Every student is healthy, safe, and responsible.

     All students will graduate as high-achieving and globally competitive learners with 21st Century Skills.

     All learning environments will be safe, respectful, caring and produce healthy and responsible students.

     Quality teachers, administrators and staff will provide an innovative and effective educational program for all students.

     Systems will be in place to inform, educate and engage the community to build support for schools and ensure accountability.

     Purpose and Direction

     Governance & Leadership           

     Teaching & Assessing for Learning

     Resources and Support Systems     

     Using Results for Continuous Improvement

     

    Goal #3

    SMART Goal

    During the 2016-2017 school year, we will increase student access to grade-level instruction by: maintaining a daily attendance rate of 95%, reducing the number of In-School Suspension (Now called ALT)/Out of School suspension days school wide by 20% from 664 days to 532 days, and allotting at least 50% of ALT time (previously In-School Suspension) to grade level academic work (the remaining ALT time will be used to support Compassionate Schools Model).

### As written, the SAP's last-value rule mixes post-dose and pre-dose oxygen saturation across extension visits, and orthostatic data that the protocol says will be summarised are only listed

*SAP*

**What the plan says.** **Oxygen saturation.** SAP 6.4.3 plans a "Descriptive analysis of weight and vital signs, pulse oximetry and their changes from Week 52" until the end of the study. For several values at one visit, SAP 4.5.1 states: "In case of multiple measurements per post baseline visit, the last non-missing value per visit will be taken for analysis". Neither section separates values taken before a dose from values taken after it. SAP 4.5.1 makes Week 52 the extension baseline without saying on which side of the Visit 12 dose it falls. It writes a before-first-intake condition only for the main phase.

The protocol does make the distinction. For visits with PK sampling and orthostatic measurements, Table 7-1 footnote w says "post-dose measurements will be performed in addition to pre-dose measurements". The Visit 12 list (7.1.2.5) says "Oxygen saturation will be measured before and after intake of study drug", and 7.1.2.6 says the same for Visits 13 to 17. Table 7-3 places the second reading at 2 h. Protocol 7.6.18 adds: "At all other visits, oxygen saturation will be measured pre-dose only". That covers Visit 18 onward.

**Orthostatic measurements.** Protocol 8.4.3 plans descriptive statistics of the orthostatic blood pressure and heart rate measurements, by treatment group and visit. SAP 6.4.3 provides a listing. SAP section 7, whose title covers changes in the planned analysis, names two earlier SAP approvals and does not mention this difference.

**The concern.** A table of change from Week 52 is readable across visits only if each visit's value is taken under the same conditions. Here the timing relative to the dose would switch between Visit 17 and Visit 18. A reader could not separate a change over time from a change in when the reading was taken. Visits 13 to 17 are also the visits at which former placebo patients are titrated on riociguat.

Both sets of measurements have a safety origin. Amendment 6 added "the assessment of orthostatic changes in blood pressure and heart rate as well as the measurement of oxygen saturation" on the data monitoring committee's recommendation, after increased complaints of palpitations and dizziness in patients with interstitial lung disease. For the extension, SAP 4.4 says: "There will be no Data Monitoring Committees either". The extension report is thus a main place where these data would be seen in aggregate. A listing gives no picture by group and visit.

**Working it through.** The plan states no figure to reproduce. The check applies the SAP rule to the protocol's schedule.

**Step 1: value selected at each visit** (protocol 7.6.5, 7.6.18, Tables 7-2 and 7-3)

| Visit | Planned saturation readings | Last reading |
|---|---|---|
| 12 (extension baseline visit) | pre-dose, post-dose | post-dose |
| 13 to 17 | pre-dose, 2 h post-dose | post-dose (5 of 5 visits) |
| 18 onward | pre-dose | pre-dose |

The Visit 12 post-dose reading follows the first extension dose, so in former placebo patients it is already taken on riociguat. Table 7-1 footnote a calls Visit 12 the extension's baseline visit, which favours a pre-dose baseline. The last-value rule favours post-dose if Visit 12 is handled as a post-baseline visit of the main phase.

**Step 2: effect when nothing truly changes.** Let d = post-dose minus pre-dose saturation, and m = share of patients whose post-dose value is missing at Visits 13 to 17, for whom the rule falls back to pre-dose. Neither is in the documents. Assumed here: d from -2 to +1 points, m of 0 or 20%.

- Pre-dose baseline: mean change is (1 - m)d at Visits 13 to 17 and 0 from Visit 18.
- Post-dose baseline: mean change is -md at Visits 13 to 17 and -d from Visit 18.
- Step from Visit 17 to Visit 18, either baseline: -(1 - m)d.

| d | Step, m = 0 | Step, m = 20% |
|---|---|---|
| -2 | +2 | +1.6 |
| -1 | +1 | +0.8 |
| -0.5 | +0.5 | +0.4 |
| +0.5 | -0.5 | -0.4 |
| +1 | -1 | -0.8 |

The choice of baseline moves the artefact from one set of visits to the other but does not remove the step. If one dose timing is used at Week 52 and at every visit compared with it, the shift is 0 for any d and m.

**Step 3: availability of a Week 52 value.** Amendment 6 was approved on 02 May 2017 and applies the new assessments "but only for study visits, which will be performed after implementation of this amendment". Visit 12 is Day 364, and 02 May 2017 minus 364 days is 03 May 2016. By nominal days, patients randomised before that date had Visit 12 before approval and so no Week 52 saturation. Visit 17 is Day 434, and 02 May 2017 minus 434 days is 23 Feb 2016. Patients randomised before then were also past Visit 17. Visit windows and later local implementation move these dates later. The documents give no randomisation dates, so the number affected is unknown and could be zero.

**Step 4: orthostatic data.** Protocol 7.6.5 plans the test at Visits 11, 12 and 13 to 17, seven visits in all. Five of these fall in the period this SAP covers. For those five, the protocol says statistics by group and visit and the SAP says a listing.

Strategies

     

    Continue application and revision of our PBIS program including student rewards, AAA Cards, wristbands for positive behavior, and code of conduct flowchart revisions.

     

    Introduce the Compassionate Schools Model program, conduct diversity training for staff, and access the EWRS (early warning and response system) via our United Way Community School Program. The EWRS is a dashboard that we will be using as a monitor to identify students at risk (attendance, academic, and discipline).  The introduction of the Community School Model at EMS will include community outreach to engage families in creating systems to increase attendance.  Administration will share monthly reports of data with staff. 

     

    Conduct monthly administrative, support staff, and teacher teaming on students meetings in which Educator Handbook system data, academic performance, attendance and discipline are used to identify, review and apply individual strategies for PBIS and MTSS for Tier 2 and 3 students.

     

    Identify WIN time groups that are counselor led to address social appropriate behaviors, stress management as well as provide resources to our students that are dealing with trauma (Tier 2 students).

     

    Implement training and restructuring of our ISS program (ALT) to address student academic, social, and emotional needs.  

     

    Monitor creative incentive programs throughout the year for increased student attendance.

    Maintain focus on academics during attendance make up sessions.

     

    Collaborate with district and community organizations and develop volunteer-led before, during and after school programs that will provide mentorship, tutoring opportunities, club involvement, and a positive culture of belonging for students.

     

     

    Resources Required

    Teachers, volunteers, EWRS dashboard, Educator’s Handbook, United Way Coordinator, School Social Worker, School Counselors, Administrators